An analogous question dealing with the propriety of leasing a privately owned plant for the distribution of electric energy was presented to this office in 1928, when the present RCW 80.40.010 appeared as Rem. Comp. Stat., § 9488. Inasmuch as the authorities mentioned therein are still apropos to the instant question, we quote extensively therefrom as follows:
"In our opinion the grant of power to 'purchase' includes the power to lease. 'Purchase,' in its broad sense, 'includes every lawful method of coming to an estate by the act of the party as opposed to the act of law.' Stone v. Tax Commissioner, 126 N.E. (Mass.) 371. It accordingly embraces every mode of acquisition except by inheritance. Bennett v. Hibbert, 55 N.W. (Ia.) 93. See also, People v. Cockrill, 216 Pac. (Cal.) 78 and Treadwell v. Beebe, 190 Pac. (Kan.) 768. While there is some authority to the effect that the estate contemplated by a 'purchase' is one in fee simple or a freehold (Re. Hunter, 1 Edw. (N.Y.) 1, Hurst v. Dippo, Law Ed. 18), there are other equally convincing cases to the contrary. InHackett v. Emporium Borough Sch. Dist., 24 Atl. (Pa.) 627, it was said:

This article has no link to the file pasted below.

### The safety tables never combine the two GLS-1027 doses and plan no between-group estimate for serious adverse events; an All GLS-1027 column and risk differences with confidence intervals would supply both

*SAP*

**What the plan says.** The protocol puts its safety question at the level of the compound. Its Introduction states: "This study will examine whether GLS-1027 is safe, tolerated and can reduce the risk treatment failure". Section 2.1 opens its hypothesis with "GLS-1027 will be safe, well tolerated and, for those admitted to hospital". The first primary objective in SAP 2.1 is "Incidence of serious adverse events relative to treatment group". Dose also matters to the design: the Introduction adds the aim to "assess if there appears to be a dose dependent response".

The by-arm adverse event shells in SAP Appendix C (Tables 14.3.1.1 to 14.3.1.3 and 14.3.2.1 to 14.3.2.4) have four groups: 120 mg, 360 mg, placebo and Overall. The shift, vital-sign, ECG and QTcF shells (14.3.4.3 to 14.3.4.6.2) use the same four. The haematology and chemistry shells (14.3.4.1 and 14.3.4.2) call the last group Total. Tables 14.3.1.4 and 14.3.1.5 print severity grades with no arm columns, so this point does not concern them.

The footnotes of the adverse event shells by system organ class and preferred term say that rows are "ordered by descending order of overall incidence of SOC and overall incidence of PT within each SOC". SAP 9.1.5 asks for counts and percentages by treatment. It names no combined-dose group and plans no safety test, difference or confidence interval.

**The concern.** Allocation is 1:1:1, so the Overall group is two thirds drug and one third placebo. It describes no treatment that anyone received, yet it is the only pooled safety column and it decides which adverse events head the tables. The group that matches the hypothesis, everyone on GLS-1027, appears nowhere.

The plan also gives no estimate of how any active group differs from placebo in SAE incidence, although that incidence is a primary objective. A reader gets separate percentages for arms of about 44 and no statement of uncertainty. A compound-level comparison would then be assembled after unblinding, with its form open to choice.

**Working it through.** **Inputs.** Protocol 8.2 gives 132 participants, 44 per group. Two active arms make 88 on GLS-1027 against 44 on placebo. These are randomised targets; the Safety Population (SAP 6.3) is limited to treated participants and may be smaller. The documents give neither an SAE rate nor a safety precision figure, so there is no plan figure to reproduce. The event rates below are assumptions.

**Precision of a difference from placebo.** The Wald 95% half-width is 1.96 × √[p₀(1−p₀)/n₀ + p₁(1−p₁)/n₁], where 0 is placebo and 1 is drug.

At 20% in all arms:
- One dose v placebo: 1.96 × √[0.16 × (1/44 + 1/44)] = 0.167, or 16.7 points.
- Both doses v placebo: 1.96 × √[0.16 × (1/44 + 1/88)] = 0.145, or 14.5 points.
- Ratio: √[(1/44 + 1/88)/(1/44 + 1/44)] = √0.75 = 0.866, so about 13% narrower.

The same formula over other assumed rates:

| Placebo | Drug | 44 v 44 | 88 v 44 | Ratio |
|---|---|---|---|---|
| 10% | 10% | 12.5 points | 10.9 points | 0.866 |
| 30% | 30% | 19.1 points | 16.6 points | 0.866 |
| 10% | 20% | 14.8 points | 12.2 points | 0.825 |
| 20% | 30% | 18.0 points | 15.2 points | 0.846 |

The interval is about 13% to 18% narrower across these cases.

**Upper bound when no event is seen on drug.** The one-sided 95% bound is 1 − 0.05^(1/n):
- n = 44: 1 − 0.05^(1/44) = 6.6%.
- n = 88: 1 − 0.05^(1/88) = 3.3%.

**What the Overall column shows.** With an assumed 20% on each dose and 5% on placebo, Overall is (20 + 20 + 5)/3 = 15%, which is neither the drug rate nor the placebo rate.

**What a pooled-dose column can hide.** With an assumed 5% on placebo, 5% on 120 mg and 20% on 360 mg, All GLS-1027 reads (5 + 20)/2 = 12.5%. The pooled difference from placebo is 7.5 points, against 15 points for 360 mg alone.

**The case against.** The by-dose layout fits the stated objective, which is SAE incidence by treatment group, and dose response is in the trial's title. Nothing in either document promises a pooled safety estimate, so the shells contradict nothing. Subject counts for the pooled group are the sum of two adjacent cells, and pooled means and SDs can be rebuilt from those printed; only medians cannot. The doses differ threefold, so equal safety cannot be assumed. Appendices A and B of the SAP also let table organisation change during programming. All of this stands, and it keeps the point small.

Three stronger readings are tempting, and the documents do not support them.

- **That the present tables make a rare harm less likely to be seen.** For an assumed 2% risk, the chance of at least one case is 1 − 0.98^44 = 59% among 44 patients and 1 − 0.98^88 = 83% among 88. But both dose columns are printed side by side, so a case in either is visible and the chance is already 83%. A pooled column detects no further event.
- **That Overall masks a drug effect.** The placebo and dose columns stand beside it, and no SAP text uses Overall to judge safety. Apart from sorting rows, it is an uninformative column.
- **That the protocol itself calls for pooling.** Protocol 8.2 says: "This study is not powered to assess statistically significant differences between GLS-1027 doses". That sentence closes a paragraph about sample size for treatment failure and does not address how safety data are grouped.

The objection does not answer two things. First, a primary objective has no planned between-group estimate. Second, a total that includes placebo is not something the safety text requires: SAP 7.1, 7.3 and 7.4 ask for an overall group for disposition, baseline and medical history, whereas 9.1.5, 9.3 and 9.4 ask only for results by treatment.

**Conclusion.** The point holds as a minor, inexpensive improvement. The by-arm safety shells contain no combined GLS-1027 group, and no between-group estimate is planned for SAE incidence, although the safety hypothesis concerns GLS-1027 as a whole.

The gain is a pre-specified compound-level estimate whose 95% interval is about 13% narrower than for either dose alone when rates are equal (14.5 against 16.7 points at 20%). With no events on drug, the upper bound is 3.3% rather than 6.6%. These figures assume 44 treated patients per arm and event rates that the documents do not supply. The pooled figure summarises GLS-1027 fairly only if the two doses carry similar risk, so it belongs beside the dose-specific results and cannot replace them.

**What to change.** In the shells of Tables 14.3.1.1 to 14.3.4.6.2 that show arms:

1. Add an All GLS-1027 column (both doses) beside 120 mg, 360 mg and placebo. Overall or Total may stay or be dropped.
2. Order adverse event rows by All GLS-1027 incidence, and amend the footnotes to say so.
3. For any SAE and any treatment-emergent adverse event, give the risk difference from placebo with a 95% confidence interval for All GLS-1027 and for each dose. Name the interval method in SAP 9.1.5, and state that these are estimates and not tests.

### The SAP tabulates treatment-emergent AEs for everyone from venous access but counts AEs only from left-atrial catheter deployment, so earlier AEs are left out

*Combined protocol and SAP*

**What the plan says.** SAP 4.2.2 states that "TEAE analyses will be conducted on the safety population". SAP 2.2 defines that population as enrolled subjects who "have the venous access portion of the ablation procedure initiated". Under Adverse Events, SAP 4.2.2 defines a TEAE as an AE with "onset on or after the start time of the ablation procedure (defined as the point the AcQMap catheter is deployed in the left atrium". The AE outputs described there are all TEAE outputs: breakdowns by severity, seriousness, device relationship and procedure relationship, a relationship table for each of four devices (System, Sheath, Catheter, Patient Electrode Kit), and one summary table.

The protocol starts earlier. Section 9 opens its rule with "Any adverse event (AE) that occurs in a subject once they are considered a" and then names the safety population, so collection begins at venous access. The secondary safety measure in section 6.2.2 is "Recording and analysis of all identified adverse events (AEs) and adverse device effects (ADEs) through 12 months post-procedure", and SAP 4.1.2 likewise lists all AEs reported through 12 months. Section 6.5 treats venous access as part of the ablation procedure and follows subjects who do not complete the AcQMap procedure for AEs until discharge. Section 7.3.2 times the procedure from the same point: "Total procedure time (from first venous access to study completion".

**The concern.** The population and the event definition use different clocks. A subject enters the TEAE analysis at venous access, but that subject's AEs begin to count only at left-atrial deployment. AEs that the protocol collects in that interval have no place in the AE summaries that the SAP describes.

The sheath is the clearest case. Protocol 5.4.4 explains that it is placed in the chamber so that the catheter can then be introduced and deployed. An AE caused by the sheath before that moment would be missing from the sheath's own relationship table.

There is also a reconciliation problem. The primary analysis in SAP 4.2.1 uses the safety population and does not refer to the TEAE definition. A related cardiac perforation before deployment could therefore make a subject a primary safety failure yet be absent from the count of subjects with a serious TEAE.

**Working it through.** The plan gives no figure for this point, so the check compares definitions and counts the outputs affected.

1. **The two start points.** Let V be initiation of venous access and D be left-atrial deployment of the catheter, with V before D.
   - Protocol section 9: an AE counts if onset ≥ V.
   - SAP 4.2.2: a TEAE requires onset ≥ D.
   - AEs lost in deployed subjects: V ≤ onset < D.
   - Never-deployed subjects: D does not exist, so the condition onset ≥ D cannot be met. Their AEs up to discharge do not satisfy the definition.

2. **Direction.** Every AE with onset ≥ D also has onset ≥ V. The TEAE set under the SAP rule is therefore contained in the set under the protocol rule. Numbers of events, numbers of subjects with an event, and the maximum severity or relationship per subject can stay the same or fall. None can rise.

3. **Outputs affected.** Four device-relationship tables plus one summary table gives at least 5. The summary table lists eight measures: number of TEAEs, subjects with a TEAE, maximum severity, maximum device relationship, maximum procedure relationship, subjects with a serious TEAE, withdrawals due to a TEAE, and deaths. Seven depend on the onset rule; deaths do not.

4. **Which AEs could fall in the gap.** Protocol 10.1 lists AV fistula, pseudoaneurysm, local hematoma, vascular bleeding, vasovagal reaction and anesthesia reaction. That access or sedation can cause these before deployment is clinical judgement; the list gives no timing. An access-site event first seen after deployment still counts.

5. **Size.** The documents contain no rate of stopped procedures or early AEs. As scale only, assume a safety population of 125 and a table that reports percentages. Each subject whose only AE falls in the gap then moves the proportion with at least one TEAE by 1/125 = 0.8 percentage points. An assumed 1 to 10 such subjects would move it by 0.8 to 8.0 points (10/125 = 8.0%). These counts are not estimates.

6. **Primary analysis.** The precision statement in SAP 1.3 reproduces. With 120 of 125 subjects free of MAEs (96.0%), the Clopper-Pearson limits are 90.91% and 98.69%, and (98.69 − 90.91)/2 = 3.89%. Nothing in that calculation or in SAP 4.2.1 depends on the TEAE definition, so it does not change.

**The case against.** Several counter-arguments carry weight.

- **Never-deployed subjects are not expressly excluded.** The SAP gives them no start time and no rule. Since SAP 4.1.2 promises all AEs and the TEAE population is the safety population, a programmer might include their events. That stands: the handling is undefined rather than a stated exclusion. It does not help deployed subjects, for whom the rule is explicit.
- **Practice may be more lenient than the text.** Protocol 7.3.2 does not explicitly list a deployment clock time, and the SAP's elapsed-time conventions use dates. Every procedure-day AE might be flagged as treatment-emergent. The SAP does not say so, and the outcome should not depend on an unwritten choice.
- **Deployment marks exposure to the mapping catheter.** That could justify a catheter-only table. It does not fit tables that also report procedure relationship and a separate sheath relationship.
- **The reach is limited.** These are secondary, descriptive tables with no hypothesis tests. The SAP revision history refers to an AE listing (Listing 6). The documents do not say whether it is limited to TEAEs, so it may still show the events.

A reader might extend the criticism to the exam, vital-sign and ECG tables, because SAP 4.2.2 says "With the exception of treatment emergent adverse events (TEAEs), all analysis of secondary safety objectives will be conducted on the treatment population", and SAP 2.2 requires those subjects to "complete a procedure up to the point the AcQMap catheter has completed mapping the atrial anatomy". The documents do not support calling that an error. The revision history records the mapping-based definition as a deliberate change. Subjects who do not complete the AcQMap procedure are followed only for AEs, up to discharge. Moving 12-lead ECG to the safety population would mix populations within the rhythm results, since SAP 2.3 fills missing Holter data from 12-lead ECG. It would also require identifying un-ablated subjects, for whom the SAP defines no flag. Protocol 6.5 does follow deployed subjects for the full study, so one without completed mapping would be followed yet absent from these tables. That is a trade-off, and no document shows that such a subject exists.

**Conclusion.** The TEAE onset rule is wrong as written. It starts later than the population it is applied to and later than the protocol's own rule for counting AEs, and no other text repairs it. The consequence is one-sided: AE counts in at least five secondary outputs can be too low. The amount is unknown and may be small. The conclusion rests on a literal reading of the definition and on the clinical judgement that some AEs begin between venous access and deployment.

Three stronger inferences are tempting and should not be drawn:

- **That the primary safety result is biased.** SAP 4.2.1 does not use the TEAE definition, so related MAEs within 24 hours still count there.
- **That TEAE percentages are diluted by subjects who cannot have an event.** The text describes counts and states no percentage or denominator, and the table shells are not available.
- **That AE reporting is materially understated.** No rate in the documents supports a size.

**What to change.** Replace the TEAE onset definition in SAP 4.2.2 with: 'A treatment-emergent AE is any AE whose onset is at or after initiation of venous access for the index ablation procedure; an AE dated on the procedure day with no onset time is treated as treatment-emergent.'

"'The legal meaning of the word "purchase" includes all modes of acquisition except that by descent. A lessee is a purchaser as truly as he who becomes grantee in fee. The difference is in the estate acquired. The estate of the former is a leasehold; of the latter a freehold; but the mode of acquisition is by purchase in both cases.'
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"In Galloway v. Road Imp. Dist., 220 S.W. (Ark.) 450, it was held that a statute authorizing the purchase of road machinery was broad enough to authorize the leasing thereof on the theory that the broader power would include the lesser. The court said: